Matthew 13:1-23; Mark 4:1-20; Luke 8:4-15
The Parable of the Sower
Having cleared the introduction to the “Parable of the Sower” yesterday, we take up the parable itself today. Yesterday we saw the emphasis on God’s sovereign choice in election – His gracious movement in the hearts of some that they may hear the word of God and believe. Without this movement of the Holy Spirit upon the heart of wayward man, no one would be saved at all. It is impossible for anyone to save himself; but all things are possible for God, even a man’s salvation (Mark 10:27). Yes, this is how wicked man is.
Today, we see how this parable shows us this truth in glaring colors through the imagery of farming, something the people of that day would have understood, though they were incapable of grasping the meaning behind the imagery. The seed is the word of God. The sower may be a preacher, or anyone sharing the gospel. But it’s the soils that are forefront in this parable. They represent the hearts of those who hear the word of God and respond accordingly. The soil along the path hardly has time to comprehend the word before the devil snatches it away; their hearts are so hard that the word makes no headway with them. The rocky soil manifests the shallow heart. Their “Christianity” is nominal, or merely a crutch, or something that helps them to get along or feel better about themselves. (There are many who use the faith in this “therapeutic” way.) The soil where the word is choked on account of thorns or weeds shows the ones who refuse to place the Lord ahead of their possessions, or their secret sins, which cause them so much stress and anxiety. They are idolaters, though they do not see it. Finally, we see the good soil which receives the word as it is, the uncompromising word of God, which must capture and captivate our hearts.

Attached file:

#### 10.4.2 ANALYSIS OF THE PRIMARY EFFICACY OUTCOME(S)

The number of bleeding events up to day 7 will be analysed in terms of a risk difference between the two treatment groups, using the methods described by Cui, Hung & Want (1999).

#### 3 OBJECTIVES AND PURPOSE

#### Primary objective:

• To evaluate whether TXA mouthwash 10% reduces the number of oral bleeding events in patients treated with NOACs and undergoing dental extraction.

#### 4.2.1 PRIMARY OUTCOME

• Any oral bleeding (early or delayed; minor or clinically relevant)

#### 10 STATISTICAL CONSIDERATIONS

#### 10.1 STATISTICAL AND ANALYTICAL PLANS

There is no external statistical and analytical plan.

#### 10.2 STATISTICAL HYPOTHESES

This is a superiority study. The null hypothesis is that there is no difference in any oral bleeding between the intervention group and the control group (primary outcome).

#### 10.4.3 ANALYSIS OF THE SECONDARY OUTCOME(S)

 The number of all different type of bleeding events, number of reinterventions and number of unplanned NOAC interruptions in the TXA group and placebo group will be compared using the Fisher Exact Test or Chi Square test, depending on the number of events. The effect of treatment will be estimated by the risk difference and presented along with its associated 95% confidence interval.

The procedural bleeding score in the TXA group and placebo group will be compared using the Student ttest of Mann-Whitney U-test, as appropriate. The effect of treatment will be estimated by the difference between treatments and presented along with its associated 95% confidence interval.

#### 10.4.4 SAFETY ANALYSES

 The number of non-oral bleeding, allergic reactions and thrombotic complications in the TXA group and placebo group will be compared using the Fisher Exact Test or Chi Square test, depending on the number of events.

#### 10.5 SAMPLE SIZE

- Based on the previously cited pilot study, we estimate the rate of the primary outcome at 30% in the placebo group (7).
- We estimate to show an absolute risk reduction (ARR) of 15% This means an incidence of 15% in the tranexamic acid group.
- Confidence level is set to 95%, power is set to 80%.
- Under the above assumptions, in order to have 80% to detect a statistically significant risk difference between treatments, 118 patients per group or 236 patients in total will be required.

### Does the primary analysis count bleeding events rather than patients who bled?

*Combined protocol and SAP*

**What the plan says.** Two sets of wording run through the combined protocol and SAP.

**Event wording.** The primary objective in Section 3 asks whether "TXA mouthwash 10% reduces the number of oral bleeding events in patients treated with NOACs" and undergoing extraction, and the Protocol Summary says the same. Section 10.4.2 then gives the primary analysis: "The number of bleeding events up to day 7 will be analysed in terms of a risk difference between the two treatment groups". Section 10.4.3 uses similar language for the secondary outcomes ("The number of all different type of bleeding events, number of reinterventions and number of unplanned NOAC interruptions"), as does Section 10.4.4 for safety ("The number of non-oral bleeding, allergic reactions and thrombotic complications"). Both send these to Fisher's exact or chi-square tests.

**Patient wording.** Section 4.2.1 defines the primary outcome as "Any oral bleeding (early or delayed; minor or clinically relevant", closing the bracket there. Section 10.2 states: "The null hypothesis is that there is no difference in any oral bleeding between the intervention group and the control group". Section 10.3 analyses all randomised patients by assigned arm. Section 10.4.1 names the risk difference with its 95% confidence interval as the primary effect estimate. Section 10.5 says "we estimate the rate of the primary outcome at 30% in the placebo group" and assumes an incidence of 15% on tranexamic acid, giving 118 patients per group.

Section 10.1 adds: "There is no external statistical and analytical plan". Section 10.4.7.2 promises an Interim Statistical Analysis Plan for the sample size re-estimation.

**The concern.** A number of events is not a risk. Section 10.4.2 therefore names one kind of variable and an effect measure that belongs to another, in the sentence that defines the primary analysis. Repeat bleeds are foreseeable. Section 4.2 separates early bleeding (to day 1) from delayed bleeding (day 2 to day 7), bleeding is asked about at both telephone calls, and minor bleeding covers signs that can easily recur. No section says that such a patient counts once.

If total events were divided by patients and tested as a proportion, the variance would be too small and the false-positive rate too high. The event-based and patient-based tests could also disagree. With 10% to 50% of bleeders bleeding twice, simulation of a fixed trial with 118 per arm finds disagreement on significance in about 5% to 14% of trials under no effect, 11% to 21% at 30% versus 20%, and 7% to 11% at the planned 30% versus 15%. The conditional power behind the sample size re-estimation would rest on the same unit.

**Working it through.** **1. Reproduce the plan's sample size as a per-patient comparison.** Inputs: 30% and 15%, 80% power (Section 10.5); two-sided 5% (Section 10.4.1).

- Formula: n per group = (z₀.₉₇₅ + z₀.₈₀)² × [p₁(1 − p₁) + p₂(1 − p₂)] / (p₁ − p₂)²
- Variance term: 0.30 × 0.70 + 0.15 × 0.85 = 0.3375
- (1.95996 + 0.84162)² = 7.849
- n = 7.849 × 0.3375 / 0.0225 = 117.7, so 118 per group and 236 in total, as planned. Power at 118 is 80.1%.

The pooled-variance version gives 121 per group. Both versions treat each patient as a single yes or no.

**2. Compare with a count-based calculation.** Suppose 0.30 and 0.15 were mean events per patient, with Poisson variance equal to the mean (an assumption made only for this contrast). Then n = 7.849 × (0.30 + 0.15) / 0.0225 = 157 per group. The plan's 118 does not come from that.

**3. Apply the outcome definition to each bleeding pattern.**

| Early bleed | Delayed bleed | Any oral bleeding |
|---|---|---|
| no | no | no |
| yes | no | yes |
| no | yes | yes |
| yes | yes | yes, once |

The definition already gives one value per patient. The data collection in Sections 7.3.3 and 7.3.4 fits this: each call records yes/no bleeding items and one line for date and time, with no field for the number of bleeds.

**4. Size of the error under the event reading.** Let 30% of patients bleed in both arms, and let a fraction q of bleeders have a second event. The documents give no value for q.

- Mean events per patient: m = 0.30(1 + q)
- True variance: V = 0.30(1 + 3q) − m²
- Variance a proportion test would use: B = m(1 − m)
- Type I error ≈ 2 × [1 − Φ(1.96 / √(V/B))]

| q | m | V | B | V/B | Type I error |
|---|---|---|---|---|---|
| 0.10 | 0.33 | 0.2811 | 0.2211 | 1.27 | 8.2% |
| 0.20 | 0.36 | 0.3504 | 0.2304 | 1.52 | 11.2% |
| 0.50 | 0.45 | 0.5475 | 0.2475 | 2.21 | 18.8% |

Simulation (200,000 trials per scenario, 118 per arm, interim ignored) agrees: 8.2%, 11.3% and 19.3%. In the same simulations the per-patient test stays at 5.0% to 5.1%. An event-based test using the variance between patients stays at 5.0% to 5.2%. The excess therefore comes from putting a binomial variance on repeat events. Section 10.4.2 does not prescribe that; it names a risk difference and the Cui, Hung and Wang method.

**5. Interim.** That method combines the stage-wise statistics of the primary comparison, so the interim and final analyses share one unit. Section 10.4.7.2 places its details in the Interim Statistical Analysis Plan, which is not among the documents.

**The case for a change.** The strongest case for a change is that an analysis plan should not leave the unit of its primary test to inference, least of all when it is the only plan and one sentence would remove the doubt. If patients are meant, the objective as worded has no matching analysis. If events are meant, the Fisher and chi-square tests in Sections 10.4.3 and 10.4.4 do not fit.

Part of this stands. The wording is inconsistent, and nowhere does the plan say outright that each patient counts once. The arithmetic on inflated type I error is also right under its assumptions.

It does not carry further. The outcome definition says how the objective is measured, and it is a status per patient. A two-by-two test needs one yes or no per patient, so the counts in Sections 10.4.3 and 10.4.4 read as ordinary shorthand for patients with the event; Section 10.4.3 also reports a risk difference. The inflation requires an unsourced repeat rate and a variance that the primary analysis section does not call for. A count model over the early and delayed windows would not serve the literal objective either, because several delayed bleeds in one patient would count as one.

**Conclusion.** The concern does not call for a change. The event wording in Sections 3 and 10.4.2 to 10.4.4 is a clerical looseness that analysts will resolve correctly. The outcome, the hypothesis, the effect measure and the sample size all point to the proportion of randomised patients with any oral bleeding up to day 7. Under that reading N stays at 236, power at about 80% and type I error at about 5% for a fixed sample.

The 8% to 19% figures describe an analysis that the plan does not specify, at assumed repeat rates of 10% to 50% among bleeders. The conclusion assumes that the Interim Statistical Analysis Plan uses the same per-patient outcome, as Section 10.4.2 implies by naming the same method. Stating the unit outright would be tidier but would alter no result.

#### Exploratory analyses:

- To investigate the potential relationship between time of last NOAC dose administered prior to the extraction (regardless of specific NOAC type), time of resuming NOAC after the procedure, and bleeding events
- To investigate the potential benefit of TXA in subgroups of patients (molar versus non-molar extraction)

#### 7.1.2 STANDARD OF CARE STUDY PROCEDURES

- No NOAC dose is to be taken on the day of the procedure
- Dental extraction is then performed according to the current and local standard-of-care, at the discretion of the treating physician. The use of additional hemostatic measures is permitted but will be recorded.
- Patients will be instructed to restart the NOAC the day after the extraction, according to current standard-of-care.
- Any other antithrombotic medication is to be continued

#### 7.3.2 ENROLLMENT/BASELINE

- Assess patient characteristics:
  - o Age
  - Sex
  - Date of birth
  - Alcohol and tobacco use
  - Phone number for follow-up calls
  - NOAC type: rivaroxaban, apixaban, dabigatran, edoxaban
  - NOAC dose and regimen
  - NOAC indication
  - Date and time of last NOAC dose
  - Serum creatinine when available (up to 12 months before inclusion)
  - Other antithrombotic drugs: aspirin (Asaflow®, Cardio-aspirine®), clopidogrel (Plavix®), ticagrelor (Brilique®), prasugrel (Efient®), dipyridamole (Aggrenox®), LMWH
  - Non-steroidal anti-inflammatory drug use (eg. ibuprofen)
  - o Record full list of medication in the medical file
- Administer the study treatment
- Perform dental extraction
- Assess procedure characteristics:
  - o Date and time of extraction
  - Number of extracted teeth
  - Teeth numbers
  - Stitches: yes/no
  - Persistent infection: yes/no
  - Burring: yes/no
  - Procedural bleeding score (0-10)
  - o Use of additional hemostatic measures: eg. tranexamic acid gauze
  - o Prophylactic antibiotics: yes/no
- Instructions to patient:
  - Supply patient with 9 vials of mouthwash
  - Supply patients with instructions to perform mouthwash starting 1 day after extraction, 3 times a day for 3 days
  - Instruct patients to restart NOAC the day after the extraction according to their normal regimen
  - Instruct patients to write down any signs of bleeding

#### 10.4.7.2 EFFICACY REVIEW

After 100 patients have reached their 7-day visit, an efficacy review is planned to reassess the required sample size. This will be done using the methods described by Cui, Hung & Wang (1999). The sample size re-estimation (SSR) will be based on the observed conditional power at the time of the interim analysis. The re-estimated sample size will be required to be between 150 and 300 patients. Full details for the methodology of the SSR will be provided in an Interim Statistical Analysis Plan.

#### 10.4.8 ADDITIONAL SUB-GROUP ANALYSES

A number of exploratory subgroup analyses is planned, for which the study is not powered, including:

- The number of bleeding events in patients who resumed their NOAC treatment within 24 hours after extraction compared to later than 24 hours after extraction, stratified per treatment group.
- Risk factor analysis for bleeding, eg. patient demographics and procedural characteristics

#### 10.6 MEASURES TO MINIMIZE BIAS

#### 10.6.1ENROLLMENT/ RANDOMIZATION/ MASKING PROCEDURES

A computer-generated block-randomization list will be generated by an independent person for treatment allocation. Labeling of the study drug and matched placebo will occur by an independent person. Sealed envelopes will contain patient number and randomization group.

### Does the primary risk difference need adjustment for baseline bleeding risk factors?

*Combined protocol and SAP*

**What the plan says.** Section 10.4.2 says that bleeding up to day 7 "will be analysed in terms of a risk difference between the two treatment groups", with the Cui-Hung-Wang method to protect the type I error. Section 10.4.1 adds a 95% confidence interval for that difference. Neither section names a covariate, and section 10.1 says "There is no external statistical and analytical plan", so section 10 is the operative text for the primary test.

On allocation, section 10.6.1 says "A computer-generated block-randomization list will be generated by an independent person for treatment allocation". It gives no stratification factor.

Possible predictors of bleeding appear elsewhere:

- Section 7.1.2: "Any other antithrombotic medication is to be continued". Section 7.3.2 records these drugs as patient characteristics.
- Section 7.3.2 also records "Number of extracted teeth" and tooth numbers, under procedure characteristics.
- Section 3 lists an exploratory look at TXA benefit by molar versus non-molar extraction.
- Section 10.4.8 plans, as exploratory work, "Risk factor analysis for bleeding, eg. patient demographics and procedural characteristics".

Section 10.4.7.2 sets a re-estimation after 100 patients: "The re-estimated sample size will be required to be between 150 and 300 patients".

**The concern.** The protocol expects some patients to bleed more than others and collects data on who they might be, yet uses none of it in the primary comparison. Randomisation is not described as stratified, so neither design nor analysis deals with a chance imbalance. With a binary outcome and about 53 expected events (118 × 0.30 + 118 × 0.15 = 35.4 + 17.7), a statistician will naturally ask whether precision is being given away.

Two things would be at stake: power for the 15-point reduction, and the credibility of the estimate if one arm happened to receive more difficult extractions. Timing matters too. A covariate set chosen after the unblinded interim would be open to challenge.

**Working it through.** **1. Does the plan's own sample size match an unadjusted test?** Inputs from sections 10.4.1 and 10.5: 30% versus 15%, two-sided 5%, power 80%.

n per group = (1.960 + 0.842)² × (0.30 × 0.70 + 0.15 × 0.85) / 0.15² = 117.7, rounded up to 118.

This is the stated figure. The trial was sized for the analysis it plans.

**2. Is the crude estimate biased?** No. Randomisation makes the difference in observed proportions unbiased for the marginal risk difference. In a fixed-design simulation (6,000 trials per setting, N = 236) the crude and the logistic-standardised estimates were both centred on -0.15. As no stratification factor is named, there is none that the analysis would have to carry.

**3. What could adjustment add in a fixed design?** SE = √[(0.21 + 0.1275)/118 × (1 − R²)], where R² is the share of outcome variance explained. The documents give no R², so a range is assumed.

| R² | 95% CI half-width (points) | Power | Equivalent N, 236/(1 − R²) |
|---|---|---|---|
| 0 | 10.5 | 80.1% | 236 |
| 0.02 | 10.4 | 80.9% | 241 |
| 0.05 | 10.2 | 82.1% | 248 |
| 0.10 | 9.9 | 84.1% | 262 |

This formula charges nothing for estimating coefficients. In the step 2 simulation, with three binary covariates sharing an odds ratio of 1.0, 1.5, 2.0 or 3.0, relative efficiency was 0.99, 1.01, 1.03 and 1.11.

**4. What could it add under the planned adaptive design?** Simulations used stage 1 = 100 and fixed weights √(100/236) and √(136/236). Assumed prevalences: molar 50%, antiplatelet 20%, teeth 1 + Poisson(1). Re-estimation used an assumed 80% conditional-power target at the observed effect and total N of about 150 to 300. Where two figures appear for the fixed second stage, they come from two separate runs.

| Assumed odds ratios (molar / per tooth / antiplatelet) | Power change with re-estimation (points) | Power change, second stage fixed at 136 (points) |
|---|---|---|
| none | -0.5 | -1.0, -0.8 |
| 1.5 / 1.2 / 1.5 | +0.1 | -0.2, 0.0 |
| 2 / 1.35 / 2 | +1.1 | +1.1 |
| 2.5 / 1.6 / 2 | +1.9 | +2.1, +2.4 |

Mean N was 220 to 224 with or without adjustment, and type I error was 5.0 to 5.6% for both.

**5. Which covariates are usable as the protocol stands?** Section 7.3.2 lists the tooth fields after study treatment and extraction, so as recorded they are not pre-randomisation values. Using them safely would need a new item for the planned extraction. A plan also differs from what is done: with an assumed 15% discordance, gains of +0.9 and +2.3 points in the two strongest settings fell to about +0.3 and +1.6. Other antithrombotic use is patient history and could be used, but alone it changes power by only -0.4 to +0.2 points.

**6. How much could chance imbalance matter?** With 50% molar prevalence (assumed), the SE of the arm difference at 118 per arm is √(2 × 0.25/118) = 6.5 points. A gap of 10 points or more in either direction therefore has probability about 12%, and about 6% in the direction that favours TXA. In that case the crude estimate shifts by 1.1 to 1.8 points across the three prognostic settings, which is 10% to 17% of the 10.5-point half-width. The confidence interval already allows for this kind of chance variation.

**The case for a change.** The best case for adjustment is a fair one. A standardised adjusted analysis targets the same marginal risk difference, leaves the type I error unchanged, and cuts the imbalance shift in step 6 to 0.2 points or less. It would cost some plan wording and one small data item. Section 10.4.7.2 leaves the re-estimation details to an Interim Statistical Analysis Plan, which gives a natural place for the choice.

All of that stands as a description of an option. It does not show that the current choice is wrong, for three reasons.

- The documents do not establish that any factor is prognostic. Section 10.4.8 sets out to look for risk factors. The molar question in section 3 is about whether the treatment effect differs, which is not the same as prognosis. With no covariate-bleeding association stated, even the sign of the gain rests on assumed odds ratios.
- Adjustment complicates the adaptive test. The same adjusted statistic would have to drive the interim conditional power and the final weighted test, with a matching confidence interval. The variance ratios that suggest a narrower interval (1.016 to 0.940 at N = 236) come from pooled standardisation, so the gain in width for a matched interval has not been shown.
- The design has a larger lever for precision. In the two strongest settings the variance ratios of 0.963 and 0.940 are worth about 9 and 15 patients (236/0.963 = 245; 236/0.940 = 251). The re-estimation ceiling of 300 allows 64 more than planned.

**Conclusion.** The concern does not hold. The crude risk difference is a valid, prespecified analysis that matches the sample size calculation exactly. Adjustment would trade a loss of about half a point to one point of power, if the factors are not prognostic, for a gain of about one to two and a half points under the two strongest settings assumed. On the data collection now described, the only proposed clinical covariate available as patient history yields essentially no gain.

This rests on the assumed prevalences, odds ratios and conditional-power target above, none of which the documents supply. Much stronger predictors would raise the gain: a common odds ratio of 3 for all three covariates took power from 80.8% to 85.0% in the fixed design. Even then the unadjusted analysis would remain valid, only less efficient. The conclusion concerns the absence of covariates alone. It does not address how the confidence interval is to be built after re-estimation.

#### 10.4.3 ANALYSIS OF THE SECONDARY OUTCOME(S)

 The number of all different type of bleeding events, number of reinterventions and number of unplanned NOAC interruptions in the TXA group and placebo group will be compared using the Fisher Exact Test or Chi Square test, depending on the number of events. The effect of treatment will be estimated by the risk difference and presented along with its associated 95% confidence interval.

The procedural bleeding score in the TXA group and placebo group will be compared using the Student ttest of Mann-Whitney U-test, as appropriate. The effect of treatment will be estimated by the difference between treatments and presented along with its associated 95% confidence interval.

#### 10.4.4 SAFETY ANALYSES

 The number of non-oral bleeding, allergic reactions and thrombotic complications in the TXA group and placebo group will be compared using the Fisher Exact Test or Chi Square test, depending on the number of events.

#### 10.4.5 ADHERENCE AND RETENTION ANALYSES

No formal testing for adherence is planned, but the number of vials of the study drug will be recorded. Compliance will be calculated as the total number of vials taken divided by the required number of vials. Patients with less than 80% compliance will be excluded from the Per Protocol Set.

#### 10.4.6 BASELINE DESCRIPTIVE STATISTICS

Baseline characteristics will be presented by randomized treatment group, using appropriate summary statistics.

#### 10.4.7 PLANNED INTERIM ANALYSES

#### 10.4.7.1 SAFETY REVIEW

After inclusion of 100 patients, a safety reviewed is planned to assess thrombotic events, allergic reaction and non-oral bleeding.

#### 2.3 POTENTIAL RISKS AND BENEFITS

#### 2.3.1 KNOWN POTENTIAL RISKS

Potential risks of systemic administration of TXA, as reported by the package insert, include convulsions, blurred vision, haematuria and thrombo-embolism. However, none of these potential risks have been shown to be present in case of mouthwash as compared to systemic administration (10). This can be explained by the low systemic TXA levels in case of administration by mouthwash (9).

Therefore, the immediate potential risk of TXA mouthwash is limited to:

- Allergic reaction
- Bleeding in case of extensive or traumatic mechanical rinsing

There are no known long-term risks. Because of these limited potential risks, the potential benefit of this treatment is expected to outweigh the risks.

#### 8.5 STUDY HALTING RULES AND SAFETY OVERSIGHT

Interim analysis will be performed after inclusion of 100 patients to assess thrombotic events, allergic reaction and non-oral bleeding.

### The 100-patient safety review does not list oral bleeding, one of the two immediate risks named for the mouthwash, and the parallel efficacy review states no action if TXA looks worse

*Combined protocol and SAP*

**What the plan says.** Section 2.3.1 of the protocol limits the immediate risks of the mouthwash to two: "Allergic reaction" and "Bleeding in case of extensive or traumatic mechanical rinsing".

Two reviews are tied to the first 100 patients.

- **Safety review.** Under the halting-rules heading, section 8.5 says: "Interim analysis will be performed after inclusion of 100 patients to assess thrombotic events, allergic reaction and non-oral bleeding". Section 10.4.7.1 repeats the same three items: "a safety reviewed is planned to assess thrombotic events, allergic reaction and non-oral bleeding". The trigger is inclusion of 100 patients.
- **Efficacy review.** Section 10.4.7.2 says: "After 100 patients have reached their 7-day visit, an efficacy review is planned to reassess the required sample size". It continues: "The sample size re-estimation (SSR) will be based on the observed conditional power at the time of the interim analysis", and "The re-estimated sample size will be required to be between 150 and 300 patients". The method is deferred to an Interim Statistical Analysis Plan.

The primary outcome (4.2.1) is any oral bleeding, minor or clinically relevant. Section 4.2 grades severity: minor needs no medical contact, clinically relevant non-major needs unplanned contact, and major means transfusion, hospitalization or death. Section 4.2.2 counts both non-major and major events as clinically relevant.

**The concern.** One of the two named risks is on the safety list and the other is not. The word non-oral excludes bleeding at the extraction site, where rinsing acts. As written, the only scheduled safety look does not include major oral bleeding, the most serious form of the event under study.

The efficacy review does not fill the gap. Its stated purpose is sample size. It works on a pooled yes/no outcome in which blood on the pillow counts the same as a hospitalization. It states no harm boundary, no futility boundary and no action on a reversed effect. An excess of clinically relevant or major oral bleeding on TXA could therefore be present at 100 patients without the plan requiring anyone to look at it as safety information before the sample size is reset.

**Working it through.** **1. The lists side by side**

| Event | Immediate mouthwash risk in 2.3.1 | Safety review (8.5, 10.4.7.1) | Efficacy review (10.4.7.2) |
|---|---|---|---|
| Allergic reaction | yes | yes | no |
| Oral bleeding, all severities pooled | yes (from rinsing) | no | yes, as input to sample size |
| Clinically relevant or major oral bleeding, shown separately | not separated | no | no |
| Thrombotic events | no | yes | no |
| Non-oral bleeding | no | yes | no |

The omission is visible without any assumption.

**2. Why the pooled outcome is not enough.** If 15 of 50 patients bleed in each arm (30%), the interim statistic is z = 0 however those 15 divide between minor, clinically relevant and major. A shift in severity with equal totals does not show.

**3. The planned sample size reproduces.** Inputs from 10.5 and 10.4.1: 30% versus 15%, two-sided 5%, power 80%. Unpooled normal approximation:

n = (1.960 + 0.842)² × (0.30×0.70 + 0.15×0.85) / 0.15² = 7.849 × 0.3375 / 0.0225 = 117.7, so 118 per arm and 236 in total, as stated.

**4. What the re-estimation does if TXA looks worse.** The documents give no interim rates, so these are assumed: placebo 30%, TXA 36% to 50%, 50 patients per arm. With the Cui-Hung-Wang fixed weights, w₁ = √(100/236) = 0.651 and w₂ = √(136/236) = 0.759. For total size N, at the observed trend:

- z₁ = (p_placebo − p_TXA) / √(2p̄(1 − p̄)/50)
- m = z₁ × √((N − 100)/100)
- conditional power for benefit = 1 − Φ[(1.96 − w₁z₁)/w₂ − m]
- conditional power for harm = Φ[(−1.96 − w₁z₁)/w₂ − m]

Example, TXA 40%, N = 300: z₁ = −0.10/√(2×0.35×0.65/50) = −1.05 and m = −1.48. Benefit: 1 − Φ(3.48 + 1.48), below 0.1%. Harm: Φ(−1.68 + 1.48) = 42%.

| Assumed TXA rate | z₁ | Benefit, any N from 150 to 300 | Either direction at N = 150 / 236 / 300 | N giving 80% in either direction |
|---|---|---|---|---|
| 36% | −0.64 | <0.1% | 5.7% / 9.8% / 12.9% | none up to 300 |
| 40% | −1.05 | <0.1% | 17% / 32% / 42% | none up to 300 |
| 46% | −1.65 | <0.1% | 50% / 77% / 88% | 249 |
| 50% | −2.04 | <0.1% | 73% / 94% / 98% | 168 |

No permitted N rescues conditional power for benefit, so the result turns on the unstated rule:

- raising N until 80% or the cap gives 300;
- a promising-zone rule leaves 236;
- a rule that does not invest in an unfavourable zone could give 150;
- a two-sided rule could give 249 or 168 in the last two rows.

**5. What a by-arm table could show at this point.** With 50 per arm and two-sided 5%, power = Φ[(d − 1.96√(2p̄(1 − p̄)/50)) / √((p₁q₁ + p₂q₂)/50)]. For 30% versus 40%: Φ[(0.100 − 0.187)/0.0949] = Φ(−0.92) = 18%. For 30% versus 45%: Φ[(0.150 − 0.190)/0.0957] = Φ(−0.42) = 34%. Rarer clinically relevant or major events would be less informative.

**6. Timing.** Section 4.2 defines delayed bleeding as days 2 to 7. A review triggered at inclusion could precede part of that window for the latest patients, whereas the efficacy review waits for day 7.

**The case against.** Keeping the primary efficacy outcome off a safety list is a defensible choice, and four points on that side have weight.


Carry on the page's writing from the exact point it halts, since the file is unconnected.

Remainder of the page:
So the parable teaches us that man has a responsibility to respond to the call of God, but that response is clearly an indication of the heart. Whether his heart be hardened by sin, caught up in some view of the gospel alien to its intention (therapeutic, name it-claim it, self-help), or deceived by riches or enamored by a sin he just can’t relinquish (which is idolatry), the result is all one and the same: losing the kingdom of God. Now, I know that we can all see ourselves in each of these “soils,” and that’s a good thing. I’ll never forget a wise Sunday School teacher who told me when I was but a youth that God uses the Bible to beat us over the head, and she meant believers. We should see ourselves in God’s word and repent accordingly. But Scripture also shines the light on why unbelievers behave the way they do. The Bible is our spectacles through which to understand the world we live in.